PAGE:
Positive Humanism 2.0:
Living the Good Secular Life
The first known usage of the phrase “positive humanism” that resembles its modern usage can be found in a 1956 article, in the Journal of Religion, where the author was describing religious philosopher Albert Camus as a “non-Christian thinker” who is preoccupied with “questions of the nature and meaning of men, their hopes, their possibilities, and their destiny” (Hanna, 1956, p. 224). From 1956 to the late 70s, the phrase appeared sporadically in writing until in 1978 when Gerald A. Larue, published an essay simply titled, “Positive Humanism,” in which he eloquently illustrated the joy, freedom, and meaning in life that he largely credits to his humanistic values. In June of 1989, Dr. Larue expanded his views on positive humanism and compiled them into a short book called The Way of Positive Humanism. Since then, there has been very little mention of positive humanism.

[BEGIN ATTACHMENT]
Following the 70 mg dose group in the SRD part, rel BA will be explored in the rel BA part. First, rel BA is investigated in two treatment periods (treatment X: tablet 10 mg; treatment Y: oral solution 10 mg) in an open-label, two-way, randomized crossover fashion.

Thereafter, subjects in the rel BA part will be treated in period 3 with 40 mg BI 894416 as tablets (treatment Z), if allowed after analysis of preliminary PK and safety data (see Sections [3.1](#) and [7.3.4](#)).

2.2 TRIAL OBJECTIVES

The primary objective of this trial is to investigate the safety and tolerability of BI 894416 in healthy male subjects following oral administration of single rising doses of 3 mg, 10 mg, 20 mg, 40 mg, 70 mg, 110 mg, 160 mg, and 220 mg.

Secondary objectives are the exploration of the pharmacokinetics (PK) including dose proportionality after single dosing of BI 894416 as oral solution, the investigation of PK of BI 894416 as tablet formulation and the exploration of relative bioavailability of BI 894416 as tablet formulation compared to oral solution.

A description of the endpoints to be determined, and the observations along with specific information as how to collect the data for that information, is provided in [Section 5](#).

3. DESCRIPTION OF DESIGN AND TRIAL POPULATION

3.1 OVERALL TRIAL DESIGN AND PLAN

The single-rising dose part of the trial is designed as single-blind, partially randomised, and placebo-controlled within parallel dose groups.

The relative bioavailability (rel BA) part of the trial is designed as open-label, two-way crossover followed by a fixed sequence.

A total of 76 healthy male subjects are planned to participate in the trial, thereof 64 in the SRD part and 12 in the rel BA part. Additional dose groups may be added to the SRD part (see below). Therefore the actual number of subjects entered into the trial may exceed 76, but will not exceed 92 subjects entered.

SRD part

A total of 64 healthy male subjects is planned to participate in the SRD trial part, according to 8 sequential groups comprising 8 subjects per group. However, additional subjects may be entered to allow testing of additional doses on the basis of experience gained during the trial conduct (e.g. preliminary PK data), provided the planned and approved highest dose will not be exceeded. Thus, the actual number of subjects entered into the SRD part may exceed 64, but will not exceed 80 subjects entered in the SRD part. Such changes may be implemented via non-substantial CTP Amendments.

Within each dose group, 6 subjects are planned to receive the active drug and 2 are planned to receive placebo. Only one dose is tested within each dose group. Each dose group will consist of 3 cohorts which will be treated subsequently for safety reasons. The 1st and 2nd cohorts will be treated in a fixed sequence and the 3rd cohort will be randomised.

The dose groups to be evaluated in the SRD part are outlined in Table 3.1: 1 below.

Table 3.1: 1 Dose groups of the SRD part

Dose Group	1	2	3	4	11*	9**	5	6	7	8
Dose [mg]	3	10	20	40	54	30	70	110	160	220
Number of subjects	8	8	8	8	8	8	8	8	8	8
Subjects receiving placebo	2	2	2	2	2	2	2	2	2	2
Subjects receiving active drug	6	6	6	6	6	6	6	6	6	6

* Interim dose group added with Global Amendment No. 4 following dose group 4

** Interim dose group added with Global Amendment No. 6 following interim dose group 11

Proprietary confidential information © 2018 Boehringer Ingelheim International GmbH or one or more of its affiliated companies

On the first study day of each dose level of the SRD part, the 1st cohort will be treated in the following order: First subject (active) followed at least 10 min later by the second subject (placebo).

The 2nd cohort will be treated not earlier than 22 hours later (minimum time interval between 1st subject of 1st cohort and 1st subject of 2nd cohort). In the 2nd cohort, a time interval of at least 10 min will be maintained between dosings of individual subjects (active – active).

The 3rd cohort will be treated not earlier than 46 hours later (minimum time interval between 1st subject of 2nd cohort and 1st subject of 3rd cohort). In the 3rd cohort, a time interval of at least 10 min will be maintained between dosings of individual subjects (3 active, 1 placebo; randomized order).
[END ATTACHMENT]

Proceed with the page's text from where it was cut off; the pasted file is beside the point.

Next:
Much has changed since 1989.
My goal is to pick up where the late Dr. Larue left off by focusing on where the findings of the area of psychology known as positive psychology overlap with the values of humanism (see Figure 1).